Trust but verify (aka how to spot check a Profit & Loss report)

by | Feb 19, 2022

Profit & Loss reports are one of the most common small business financial reports. They are relatively easy to understand, can be generated with a few clicks in your accounting software, and are the starting point for your financial decisions, tax returns, bank loans, and budgets. They’re incredibly important. They’re also frequently full of hidden errors. And, mistakes on your Profit & Loss can lead to incorrect decisions, paying too much tax, increased audit exposure, being denied for loans, and ineffective budgets. While you should trust your accounting team (whether they’re in-house, outsourced, or it’s just you DIYing it), you should also do your own due diligence and double-check their work before making decisions or sending your Profit & Loss to a third party (aka your tax accountant or banker).

Reviewing your Profit & Loss may sound intimidating, but it’s relatively simple. You don’t need to review every single underlying transaction or run a full-fledged financial audit on your books just to make a decision. You just need to check a few problem areas and review easily verifiable numbers. If you don’t find any issues (or they’re relatively minor), great. You can make those decisions. If you dooo find issues, point them out to your accounting team, ask for clarification, and circle back to your decision-making next week.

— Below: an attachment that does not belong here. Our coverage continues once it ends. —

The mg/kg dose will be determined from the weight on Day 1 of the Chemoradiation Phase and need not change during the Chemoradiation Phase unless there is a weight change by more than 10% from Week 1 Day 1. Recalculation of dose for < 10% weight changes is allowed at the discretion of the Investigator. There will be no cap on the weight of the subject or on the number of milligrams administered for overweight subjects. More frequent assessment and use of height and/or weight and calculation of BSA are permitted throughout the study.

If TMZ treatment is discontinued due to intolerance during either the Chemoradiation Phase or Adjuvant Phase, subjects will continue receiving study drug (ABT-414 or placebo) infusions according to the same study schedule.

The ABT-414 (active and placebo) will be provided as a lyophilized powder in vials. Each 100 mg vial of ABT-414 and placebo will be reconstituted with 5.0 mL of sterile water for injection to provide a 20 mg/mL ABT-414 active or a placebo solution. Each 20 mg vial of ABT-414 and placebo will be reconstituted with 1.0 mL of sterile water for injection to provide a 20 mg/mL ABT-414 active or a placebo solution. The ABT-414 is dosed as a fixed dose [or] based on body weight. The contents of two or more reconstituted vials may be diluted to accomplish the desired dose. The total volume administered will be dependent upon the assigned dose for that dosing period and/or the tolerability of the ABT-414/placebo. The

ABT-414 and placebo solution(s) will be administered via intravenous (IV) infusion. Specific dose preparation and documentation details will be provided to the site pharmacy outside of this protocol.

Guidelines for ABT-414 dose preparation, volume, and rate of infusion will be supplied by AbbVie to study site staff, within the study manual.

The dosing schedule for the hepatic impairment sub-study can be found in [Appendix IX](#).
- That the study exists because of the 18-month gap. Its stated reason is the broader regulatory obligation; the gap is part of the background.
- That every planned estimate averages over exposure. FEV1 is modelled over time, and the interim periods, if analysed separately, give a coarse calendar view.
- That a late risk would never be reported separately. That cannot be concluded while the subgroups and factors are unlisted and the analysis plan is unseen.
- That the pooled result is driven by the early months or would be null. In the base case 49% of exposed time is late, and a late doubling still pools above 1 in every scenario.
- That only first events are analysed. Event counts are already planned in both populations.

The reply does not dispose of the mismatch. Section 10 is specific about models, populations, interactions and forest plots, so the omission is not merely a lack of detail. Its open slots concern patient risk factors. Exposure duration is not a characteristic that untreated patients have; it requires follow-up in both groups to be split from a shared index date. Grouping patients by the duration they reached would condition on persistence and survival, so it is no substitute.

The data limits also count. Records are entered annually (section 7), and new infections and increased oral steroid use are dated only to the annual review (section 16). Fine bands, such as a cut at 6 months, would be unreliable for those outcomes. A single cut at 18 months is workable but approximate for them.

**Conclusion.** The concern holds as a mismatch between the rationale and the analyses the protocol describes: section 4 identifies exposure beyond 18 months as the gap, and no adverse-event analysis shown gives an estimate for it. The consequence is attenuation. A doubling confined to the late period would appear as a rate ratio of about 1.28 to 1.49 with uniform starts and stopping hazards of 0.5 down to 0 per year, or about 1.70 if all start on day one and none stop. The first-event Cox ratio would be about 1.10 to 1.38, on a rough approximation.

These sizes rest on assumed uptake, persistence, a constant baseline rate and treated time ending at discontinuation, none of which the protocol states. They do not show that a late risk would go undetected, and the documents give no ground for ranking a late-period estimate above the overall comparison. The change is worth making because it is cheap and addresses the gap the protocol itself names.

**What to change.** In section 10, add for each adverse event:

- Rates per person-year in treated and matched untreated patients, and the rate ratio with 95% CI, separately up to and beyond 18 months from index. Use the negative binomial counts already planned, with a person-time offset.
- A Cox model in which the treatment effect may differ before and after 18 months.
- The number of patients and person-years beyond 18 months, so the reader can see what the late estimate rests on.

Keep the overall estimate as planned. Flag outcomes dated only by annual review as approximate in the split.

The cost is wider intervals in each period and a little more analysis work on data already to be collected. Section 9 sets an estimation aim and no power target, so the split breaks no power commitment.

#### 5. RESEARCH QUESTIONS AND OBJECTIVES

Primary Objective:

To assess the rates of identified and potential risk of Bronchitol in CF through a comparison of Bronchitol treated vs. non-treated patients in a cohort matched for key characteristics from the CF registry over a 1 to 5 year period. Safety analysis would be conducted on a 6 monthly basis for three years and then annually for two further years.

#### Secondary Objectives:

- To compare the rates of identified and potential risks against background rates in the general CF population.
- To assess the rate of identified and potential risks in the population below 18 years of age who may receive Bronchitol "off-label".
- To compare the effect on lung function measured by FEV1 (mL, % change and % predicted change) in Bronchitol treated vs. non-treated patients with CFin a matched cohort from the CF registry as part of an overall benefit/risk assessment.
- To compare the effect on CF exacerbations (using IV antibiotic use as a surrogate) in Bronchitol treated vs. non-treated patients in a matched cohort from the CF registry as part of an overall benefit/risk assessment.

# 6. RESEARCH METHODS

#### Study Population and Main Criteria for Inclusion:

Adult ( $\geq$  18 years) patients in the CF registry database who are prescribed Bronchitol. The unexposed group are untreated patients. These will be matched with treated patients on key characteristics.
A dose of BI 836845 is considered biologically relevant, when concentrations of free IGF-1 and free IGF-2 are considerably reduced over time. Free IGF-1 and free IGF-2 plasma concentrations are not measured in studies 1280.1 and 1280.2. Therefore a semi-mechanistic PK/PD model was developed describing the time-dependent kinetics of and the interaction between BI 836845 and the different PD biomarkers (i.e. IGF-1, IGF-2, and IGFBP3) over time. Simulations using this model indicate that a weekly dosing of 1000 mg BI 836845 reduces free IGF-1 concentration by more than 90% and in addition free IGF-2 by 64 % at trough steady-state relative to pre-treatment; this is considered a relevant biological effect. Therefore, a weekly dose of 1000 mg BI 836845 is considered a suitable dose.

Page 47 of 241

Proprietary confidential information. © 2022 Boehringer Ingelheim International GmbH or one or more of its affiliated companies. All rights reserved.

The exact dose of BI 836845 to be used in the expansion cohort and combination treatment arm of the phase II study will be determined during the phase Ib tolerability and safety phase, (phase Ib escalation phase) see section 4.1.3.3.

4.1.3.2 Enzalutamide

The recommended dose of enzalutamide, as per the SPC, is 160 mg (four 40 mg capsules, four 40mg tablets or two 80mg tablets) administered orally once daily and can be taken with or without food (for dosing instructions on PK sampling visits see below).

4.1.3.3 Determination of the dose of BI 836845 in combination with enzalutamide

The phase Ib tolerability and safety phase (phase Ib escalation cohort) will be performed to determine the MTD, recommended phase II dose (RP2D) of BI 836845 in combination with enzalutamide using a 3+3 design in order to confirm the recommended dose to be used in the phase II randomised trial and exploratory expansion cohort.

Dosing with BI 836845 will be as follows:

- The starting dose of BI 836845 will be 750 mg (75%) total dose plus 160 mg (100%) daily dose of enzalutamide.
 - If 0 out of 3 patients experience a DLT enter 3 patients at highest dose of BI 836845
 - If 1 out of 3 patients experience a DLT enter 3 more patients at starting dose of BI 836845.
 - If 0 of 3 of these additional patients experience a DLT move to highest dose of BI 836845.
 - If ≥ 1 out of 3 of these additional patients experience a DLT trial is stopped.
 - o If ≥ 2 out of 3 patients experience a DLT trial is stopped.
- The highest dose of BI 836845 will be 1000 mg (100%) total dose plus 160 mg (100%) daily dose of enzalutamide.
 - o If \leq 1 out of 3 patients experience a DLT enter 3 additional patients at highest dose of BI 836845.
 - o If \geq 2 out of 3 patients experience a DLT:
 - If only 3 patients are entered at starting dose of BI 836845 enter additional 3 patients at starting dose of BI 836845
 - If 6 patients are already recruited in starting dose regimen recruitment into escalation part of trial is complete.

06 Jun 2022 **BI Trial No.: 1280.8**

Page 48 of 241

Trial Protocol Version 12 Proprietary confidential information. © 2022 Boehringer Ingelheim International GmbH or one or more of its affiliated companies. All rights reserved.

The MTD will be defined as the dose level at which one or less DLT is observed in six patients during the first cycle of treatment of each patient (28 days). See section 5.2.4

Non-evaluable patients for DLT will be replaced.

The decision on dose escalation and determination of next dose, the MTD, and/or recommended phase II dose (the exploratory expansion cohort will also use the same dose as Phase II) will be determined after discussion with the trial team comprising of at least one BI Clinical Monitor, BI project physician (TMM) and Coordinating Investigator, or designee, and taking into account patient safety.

(Note: Profit & Loss reports are surprisingly nuanced for just a bunch of revenue and expenses. If you find a potential issue, ask for clarification before jumping down your accountant’s throat. You may’ve stumbled on some weird accounting nuances. And, if you hit them with a “some accountant on the internet says you’re dumb”, my math friends won’t talk to me anymore 😓)


Check numbers against other reports :

Every line on your Profit & Loss report is a summary of all the revenue or expenses in that category (eg, ‘Software Expense’ is a summary of allll your software expenses). Depending on the category, there could be dozens of transactions with no easy source document to quickly check them against (unless you reallyyy like going thru receipts). Then, there’s other categories that could be easily double-checked in less than 30 seconds by verifying them in another system. For example, if you collect all your client payments thru a Stripe integration, then the total amount collected thru Stripe and your total revenue on the Profit & Loss shoulddd match. If they don’t, something is missing. Take 2 minutes to check a few of these easily verifiable categories for potentially missing info.


  • Revenue can be quickly checked against your merchant processor revenue report (plus cash and checks)
  • Gross payroll plus employer payroll taxes can be checked against your payroll software’s total payroll cost
    • If you pay contractors thru your payroll software, you can also check your P&L contractor expense against the payroll software’s
  • Phone expenses can be checked against your phone bill summary
  • Rent expense can be checked against your rent (yes, this one is especially easy, but that’s kinda the point. This doesn’t have to be difficult. Review those super easy numbers.)


The ‘does this make sense?’ test: